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‘American Gods’ Showrunners Bryan Fuller, Michael Green Exit (EXCLUSIVE)

Bryan Fuller and Michael Green are exiting their posts as showrunners on Starz drama “American Gods.”

Creators and executive producers on the series, Fuller and Green are said to be departing after clashing with producer FremantleMedia over budget and creative direction. Fuller and Green were said to have been pushing for an increase to the series’ budget for season two. Sources close to the production said that the per-episode budget for “American Gods” season two already nearly $10 million.

No replacement showrunner has yet been named

Green and Fuller both have multiple irons in the fire elsewhere. Green is shepherding the Netflix drama “Raising Dion” and another TV series project in the works. Bryan Fuller is working on Apple’s “Amazing Stories” as well as other projects.

After hitting an impasse on plans for season two, Fuller and Green opted to bow out. The decision comes a year after Fuller exited his role as showrunner on CBS’ “Star Trek: Discovery” amid multiple production delays.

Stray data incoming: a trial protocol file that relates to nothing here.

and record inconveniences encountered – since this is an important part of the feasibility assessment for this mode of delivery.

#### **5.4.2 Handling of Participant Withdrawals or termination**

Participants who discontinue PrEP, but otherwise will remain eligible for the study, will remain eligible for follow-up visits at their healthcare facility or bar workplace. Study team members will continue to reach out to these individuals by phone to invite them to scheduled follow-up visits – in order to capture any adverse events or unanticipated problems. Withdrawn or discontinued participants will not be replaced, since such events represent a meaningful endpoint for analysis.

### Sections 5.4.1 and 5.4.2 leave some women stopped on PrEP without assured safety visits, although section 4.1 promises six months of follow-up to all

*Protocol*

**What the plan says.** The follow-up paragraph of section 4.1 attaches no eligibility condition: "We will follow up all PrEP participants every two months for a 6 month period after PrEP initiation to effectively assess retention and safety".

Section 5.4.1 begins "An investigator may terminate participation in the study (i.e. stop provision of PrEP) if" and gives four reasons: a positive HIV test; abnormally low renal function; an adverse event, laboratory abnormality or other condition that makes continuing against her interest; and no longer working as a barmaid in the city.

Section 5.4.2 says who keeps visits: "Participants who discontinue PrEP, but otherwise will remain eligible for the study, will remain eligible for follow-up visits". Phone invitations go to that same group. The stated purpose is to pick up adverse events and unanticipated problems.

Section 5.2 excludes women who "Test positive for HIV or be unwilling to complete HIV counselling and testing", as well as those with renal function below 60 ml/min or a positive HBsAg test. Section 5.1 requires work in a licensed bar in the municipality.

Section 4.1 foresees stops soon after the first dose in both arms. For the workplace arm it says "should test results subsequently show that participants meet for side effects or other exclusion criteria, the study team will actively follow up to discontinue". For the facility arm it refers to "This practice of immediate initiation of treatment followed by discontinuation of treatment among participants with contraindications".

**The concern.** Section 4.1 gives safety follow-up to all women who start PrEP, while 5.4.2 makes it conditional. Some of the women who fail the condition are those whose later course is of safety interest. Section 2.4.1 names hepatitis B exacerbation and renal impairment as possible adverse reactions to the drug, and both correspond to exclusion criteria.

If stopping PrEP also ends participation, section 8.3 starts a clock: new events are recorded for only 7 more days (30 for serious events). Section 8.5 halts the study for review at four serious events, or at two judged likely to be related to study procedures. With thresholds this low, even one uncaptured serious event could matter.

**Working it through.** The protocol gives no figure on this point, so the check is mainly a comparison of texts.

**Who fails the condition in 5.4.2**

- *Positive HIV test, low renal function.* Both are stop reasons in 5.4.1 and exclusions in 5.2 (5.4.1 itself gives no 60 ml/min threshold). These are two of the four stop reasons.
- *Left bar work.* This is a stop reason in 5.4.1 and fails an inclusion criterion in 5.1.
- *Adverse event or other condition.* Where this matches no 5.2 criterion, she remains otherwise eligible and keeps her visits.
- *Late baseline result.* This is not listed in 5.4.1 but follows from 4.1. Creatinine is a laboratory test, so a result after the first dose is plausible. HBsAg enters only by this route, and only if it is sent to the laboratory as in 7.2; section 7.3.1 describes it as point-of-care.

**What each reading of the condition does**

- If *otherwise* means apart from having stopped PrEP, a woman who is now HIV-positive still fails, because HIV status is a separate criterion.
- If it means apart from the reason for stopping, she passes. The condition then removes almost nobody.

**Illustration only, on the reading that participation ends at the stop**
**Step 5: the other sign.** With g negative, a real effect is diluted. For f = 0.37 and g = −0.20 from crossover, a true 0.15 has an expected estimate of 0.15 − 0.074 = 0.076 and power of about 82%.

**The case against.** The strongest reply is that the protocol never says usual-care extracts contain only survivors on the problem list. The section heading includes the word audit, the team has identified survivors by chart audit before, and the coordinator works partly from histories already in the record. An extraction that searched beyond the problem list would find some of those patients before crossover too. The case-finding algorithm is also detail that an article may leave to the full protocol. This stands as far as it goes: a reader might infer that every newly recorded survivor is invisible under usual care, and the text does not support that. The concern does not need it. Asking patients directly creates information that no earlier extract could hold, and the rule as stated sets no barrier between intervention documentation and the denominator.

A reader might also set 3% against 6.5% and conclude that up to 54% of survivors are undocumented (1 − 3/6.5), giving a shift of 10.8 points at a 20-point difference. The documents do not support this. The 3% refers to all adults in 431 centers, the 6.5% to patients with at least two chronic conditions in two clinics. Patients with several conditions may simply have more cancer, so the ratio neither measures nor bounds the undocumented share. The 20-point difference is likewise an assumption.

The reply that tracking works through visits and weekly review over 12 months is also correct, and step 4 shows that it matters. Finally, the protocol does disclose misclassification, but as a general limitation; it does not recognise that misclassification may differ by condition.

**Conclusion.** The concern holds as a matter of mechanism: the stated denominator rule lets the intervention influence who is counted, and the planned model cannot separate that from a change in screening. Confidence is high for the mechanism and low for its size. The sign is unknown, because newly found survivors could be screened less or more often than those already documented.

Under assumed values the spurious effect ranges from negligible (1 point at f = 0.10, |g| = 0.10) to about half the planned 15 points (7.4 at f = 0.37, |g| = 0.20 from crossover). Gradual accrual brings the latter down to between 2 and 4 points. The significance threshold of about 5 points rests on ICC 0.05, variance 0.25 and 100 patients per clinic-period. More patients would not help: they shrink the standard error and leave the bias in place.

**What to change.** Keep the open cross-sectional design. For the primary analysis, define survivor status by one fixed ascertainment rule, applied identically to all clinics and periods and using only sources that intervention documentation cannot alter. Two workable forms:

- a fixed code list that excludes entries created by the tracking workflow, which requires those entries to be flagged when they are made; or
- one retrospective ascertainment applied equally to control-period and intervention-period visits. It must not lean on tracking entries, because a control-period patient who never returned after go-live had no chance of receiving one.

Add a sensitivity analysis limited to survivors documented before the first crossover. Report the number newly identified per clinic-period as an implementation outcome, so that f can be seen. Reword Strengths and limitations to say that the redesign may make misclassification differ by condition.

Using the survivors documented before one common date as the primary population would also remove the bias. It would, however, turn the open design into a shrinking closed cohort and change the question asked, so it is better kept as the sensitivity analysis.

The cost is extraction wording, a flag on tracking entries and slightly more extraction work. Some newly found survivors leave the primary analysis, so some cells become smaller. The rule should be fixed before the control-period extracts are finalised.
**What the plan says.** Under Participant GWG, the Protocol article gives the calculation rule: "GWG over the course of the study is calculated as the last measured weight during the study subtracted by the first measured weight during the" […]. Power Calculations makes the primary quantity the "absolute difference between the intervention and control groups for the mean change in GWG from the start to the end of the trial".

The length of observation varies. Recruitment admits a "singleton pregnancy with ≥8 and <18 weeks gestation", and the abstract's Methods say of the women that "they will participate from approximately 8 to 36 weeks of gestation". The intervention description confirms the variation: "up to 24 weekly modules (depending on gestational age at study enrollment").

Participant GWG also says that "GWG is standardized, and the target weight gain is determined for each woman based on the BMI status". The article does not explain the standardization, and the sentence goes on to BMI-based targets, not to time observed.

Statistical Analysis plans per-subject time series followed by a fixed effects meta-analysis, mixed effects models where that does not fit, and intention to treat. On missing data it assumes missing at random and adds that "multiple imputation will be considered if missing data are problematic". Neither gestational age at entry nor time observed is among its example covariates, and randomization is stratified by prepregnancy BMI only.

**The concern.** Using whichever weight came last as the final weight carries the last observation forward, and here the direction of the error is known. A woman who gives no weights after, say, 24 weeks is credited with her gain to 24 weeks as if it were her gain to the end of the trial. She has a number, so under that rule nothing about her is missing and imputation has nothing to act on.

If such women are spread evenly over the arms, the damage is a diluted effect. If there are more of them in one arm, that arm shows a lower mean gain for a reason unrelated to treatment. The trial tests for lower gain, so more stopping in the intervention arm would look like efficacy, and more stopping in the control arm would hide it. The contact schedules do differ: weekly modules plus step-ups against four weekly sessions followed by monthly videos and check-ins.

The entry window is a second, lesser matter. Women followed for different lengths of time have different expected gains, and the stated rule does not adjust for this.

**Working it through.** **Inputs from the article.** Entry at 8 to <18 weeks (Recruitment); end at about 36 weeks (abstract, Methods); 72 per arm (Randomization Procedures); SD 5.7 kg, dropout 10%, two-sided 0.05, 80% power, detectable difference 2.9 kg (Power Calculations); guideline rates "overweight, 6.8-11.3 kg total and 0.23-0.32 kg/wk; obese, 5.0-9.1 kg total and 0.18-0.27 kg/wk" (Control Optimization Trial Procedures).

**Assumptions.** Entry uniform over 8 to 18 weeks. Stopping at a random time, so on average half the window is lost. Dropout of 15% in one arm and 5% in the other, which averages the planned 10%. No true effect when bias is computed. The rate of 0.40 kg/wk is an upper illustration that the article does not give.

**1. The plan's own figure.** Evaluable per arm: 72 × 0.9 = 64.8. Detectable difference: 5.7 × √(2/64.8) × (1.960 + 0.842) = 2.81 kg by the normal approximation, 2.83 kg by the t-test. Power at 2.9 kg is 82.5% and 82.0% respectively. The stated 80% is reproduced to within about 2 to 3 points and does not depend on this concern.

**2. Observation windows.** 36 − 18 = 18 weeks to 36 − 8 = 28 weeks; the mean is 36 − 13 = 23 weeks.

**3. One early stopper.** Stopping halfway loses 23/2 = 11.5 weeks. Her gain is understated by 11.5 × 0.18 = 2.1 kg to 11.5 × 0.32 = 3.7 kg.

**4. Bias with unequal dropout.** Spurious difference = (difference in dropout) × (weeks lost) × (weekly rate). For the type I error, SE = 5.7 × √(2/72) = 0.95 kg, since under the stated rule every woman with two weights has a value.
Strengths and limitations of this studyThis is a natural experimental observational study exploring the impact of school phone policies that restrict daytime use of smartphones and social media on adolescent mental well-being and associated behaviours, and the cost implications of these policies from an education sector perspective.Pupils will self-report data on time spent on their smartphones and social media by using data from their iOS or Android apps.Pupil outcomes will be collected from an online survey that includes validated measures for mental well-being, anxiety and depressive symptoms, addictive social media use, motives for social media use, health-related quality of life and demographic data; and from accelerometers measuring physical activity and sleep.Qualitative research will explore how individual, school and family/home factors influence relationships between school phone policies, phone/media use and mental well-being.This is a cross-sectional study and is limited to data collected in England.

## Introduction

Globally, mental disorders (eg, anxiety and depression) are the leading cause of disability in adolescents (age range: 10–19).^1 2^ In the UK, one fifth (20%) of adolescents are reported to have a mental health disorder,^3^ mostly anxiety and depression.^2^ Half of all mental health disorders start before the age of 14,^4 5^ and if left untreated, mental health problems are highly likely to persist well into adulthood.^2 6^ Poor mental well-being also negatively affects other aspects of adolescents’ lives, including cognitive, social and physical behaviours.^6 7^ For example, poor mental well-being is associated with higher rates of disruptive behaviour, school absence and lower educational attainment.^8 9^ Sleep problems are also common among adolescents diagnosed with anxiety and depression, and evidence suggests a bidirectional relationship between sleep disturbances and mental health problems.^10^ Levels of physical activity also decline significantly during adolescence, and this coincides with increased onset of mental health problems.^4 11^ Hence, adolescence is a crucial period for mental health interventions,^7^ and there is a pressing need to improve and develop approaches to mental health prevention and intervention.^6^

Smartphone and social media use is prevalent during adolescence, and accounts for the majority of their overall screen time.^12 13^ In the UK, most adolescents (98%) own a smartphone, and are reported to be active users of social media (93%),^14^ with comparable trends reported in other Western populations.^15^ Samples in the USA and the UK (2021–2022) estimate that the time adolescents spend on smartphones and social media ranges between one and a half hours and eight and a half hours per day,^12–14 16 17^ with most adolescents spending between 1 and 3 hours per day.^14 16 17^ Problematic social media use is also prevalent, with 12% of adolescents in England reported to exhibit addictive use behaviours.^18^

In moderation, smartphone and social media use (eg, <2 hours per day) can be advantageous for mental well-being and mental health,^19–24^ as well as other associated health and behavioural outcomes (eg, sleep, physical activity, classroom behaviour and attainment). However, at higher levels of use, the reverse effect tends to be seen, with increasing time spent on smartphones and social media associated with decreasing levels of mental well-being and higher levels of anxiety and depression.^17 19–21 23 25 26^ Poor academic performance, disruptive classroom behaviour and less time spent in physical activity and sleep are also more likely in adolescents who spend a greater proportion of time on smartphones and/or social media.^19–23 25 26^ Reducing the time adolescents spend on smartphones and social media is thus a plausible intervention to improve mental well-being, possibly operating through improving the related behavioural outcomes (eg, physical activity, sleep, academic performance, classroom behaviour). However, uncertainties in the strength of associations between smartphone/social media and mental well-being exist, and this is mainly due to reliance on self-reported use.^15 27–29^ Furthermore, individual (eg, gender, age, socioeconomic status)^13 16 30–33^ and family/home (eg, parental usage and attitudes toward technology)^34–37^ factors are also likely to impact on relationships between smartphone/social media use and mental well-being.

Based on the supernatural novel by Neil Gaiman, “American Gods,” tells the story of a conflict between new and old mythological figured. The series stars Ricky Whittle as Shadow Moon, an ex-con who finds himself in a tug-of-war between America’s old gods — the ones brought here via millennia of immigration, like Ian McShane’s “Mr. Wednesday” (Odin) and Orlando Jones’ “Mr. Nancy” (Anansi) — and the new gods, like Gillian Anderson’s Media.

“American Gods” was renewed by Starz for a second season in May. In addition to Fuller and Green, Craig Cegielski and Stefanie Berk are also executive producers along with David Slade, Adam Kane, and Gaiman. Starz senior vice presidents of original programming Marta Fernandez and Ken Segna are the executives in charge.

In her review of the first season for Variety, critic Sonia Saraiya wrote, “[‘American Gods’] is a sprawling, beautiful show that is fascinating, brilliantly executed, and rather hard to follow. There’s a narrator who never is introduced, a series of gods who do not take the trouble to introduce themselves, and a sense of electric possibility in a landscape that is otherwise dull beyond belief. It’s not just Shadow that is unmoored, it’s the audience, too: Like the feverish terror of a bad dream, the show presents a disorienting, portentous landscape — with absolutely no instructions whatsoever.”

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